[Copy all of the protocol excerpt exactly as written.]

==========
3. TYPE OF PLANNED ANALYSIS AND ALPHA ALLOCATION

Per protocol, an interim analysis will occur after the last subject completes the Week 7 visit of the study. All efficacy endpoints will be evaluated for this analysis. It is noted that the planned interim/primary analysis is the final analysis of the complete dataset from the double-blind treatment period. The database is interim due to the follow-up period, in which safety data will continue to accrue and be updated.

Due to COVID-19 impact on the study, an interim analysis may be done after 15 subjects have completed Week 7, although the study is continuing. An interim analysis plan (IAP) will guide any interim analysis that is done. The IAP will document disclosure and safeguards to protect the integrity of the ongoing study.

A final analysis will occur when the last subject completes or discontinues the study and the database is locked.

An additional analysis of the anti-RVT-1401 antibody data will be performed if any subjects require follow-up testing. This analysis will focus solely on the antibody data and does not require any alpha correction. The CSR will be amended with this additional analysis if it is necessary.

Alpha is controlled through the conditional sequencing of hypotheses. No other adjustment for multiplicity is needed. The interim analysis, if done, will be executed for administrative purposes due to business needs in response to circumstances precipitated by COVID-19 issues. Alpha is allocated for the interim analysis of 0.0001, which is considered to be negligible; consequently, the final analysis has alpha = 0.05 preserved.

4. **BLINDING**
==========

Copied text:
3. TYPE OF PLANNED ANALYSIS AND ALPHA ALLOCATION

Per protocol, an interim analysis will occur after the last subject completes the Week 7 visit of the study. All efficacy endpoints will be evaluated for this analysis. It is noted that the planned interim/primary analysis is the final analysis of the complete dataset from the double-blind treatment period. The database is interim due to the follow-up period, in which safety data will continue to accrue and be updated.

Due to COVID-19 impact on the study, an interim analysis may be done after 15 subjects have completed Week 7, although the study is continuing. An interim analysis plan (IAP) will guide any interim analysis that is done. The IAP will document disclosure and safeguards to protect the integrity of the ongoing study.

A final analysis will occur when the last subject completes or discontinues the study and the database is locked.

An additional analysis of the anti-RVT-1401 antibody data will be performed if any subjects require follow-up testing. This analysis will focus solely on the antibody data and does not require any alpha correction. The CSR will be amended with this additional analysis if it is necessary.

Alpha is controlled through the conditional sequencing of hypotheses. No other adjustment for multiplicity is needed. The interim analysis, if done, will be executed for administrative purposes due to business needs in response to circumstances precipitated by COVID-19 issues. Alpha is allocated for the interim analysis of 0.0001, which is considered to be negligible; consequently, the final analysis has alpha = 0.05 preserved.

4. **BLINDING**